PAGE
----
Apart from the names of the masters little is known of the history of the hospital in the later Middle Ages. William de Newhagh who resigned the mastership in 1400 on the grounds of age and ill-health was said to have improved the buildings and increased the income of the poor inmates; he was granted an annual pension of 10 marks from the revenues. (fn. 8) In 1499, after the hospital had ceased to have an independent existence, extensive privileges were claimed by the master on behalf of the inmates which may have dated from the foundation. Among them were free fishing in the Dee within the hospital bounds, the right of wreck, and free warren of rabbits on the lands of the hospital. No boats were to anchor there without the master's permission and tolls were claimed on merchandise landed there for transport to Chester by land or sea. The masters had the right to make voyages in the small boat belonging to the hospital carrying corn and other necessities without licence and to buy victuals in Chester free of toll. Sheriffs and other officials could not enter the lands or waters of the hospital to exercise their offices and the master claimed to be under the special protection of the earl of Chester. (fn. 9) There is no record of further endowments after Stavensby's grant of the church of Burton though the hospital held property in St. John's Lane, Chester in the later 14th century. (fn. 10)
In January 1496 the hospital was united by the bishop with St. John's Hospital, Lichfield on the grounds that it was too impoverished to continue independently. (fn. 11) It is possible that some connexion with Cheshire was maintained after the union of the two hospitals as one of the almsmen in 1539 bore the Cheshire surname of Capenhurst. (fn. 12) The site of the Denhall hospital, which came to form the most valuable estate of St. John's Hospital, was leased after the union to Sir Thomas Smith of Hough and the buildings seem then to have been used as the parsonage house of Burton church. (fn. 13) In the 17th century the masters of St. John's tended to treat the former hospital as their personal property and in 1675 Francis Ashenhurst settled the site of the Denhall hospital and the glebe and tithes of Burton on his future wife. (fn. 14) It remained in the hands of the Ashenhurst family and in 1738 part of the hospital buildings were demolished with the permission of the bishop and the master of St. John's and a new parsonage house built in a less remote position. In 1751 the remains of the hospital buildings, then in a ruinous state, were demolished, apart from one outlying building which had been converted into a barn. (fn. 15) Some remains were still visible in 1897 and stone from the buildings was used in the wall skirting the field in which the hospital had stood. (fn. 16)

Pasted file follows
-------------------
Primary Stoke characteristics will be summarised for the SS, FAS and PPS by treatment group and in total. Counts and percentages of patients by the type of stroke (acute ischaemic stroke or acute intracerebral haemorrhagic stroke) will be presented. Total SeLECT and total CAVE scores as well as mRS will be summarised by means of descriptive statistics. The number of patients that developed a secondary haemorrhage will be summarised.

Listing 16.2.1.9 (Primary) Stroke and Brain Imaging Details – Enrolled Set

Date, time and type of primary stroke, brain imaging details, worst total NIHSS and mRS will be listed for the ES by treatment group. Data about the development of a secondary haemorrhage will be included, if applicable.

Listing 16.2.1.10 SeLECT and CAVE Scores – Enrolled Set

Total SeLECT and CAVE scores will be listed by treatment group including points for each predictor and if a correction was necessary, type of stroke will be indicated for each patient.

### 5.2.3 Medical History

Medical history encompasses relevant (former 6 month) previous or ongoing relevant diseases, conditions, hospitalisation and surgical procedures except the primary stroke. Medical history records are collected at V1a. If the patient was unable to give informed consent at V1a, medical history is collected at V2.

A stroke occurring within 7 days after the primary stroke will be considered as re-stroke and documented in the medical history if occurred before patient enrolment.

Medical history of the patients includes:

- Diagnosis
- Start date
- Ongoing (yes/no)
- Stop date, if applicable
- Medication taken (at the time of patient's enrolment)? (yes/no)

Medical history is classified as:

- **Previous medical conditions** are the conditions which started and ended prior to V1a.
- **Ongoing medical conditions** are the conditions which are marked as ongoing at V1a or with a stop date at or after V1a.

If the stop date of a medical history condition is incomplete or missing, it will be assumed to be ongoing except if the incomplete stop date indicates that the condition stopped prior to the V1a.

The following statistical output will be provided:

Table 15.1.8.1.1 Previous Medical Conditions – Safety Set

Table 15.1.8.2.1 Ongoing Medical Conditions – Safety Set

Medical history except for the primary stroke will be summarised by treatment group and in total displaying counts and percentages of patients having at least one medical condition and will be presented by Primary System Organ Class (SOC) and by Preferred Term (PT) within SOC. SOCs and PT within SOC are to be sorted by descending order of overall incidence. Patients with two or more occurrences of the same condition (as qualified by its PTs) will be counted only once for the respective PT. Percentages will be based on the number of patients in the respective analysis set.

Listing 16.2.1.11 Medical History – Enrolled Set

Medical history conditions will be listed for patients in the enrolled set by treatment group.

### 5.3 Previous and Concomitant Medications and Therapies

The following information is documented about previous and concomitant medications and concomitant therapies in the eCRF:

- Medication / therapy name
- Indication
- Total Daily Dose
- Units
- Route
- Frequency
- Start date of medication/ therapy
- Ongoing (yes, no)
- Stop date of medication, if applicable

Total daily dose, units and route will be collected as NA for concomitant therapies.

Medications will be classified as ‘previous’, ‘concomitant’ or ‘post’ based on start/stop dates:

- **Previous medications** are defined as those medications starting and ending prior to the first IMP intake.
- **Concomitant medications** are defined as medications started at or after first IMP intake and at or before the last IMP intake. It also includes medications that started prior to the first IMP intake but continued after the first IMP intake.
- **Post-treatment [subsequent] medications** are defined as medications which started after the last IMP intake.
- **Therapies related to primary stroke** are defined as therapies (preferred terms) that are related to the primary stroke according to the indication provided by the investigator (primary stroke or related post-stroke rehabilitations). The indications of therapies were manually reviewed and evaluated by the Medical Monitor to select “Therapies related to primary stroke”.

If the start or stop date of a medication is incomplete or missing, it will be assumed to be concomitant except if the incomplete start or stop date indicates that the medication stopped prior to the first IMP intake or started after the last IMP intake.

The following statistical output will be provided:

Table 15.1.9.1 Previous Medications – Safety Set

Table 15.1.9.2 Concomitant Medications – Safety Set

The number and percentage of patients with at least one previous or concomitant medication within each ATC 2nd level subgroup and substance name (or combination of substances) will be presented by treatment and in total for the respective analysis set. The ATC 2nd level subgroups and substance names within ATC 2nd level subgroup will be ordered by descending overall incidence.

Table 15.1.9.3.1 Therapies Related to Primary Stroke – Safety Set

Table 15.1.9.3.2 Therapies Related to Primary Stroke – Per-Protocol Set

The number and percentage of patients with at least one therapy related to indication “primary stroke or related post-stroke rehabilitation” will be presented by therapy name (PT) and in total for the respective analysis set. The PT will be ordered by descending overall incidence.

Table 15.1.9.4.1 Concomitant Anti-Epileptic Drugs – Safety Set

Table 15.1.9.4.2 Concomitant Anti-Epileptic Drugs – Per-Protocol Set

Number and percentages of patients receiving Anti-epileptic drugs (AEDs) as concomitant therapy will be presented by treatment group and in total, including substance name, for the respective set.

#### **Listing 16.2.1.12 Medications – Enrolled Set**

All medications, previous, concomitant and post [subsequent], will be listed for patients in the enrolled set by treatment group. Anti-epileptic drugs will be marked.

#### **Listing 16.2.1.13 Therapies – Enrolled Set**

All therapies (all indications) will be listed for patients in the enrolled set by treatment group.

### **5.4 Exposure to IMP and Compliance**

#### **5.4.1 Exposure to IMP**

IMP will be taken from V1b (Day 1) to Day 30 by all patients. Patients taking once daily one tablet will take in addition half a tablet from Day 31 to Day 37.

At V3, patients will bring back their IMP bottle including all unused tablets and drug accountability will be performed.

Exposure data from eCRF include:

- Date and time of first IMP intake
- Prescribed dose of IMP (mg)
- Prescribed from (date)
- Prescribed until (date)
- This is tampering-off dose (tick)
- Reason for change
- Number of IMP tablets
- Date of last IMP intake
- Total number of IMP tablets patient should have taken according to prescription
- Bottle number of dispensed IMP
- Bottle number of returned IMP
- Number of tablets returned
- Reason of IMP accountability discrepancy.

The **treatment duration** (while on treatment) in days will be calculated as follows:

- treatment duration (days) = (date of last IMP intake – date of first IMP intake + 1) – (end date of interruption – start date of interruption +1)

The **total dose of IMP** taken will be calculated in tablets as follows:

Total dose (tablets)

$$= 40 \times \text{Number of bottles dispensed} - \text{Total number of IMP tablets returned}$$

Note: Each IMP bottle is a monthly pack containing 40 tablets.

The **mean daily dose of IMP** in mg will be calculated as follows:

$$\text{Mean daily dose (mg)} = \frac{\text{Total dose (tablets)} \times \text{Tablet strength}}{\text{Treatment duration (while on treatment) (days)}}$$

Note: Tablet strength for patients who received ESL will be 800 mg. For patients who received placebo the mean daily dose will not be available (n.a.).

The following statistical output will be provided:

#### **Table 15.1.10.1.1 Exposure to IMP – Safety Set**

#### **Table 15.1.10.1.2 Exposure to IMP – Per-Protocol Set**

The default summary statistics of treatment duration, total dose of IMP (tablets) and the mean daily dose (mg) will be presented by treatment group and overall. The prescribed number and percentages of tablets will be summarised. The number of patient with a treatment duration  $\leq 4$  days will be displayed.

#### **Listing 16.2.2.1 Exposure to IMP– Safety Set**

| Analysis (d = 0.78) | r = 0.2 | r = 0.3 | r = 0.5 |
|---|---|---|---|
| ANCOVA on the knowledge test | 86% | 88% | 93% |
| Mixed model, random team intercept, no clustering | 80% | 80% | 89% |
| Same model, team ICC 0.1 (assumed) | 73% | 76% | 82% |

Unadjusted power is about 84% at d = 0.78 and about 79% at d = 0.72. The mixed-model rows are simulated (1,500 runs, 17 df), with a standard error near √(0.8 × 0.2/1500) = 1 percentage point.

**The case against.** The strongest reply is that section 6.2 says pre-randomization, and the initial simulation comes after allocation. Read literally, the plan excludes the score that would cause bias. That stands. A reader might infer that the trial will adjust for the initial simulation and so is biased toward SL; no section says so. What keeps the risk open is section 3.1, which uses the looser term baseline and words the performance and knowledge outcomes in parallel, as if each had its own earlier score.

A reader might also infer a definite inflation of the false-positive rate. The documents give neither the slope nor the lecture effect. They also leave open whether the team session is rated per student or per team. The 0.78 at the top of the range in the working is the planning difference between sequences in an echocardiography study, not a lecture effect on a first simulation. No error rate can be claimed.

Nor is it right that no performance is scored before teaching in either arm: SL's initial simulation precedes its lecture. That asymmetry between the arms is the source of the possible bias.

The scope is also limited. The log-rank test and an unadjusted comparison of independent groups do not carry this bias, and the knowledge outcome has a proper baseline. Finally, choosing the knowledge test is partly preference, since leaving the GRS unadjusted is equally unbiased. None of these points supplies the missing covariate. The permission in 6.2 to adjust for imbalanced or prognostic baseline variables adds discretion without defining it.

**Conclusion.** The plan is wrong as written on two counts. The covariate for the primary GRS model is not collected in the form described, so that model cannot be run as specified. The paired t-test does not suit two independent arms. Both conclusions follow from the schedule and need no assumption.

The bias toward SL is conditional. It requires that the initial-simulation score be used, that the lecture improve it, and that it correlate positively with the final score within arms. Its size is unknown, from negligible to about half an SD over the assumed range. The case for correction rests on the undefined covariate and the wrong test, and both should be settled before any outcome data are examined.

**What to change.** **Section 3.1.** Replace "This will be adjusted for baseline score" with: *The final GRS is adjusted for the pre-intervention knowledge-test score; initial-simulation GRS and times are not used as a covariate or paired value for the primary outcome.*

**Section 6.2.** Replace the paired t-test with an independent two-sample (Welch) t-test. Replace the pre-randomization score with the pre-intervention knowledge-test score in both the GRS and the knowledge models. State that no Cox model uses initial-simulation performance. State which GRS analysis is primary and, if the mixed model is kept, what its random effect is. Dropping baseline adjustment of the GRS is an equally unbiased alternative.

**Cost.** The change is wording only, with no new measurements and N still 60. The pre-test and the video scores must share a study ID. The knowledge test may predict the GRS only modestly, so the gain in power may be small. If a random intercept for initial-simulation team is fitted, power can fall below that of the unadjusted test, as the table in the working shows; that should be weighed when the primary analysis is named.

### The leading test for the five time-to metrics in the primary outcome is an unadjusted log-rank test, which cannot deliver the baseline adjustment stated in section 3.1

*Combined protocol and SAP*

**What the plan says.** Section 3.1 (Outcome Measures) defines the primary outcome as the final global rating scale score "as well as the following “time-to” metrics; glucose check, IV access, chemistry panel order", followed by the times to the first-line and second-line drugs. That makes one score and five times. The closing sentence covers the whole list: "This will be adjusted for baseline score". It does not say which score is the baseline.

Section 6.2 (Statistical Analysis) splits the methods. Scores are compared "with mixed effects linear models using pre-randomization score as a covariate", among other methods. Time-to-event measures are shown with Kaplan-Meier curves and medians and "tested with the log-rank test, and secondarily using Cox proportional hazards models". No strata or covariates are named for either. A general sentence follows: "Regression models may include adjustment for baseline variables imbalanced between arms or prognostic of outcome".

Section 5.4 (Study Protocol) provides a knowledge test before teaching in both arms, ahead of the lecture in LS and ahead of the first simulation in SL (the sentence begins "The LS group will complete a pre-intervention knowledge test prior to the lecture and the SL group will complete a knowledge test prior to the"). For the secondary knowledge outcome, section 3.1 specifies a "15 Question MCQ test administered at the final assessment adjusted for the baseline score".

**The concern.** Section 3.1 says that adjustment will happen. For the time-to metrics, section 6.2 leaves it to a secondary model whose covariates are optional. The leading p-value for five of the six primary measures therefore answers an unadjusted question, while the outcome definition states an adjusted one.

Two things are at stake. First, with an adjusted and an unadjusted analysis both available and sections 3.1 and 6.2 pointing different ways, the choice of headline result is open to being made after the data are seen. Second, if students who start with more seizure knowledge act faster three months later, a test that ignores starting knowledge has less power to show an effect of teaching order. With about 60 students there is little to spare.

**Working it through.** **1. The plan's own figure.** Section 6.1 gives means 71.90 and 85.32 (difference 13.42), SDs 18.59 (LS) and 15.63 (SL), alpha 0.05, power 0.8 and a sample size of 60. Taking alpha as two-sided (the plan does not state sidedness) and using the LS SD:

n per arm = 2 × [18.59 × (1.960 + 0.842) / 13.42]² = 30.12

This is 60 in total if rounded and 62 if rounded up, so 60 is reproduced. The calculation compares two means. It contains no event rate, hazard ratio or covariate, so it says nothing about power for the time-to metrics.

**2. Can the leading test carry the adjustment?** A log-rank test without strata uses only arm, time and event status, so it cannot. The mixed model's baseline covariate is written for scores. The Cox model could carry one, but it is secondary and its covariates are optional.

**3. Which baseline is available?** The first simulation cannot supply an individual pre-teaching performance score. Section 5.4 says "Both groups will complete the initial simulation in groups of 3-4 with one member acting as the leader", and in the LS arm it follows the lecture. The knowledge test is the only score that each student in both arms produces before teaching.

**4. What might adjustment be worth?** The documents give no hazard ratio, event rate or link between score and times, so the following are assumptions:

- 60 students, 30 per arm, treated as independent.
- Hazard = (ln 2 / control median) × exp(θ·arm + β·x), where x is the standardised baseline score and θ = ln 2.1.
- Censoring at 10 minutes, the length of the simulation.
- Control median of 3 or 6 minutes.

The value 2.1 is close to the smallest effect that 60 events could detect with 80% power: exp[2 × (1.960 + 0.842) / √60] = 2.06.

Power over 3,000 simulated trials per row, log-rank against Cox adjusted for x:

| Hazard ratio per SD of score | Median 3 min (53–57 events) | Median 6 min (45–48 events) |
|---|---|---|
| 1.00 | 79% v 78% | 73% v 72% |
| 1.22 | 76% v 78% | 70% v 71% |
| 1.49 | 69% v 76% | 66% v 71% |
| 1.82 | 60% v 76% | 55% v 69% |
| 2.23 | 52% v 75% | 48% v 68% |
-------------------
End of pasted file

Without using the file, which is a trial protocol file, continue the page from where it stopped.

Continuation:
Priors, Masters, or Wardens
William, occurs about 1268-9. (fn. 17)
Auynger, occurs before 1293. (fn. 18)
Thomas of Denton, occurs 1293. (fn. 19)
Simon de Schirele, collated 1302, occurs 1310. (fn. 20)
William de Steping, occurs 1318. (fn. 21)
William de Chaveley, collated 1320. (fn. 22)
Nicholas de Hethe, occurs 1343-9, resigned by 1352. (fn. 23)
John de Charnes, or Charnele, provided 1352, died 1374. (fn. 24)
William de Newhagh, collated 1375, resigned 1400. (fn. 25)
John Luggor, or Loghere, collated 1400. (fn. 26)
William Piers, resigned 1404. (fn. 27)
William de Newhagh, collated 1404. (fn. 28)
Robert Dykes, occurs 1427. (fn. 29)
Thomas Wykersley, died 1434. (fn. 30)
Roger Wall, collated 1434, resigned 1440. (fn. 31)
Edmund Tebbet, collated 1440, died 1445. (fn. 32)
Roger Wall, collated 1445, resigned 1449. (fn. 33)
John Bothe, collated 1449. (fn. 34)
No seal is known.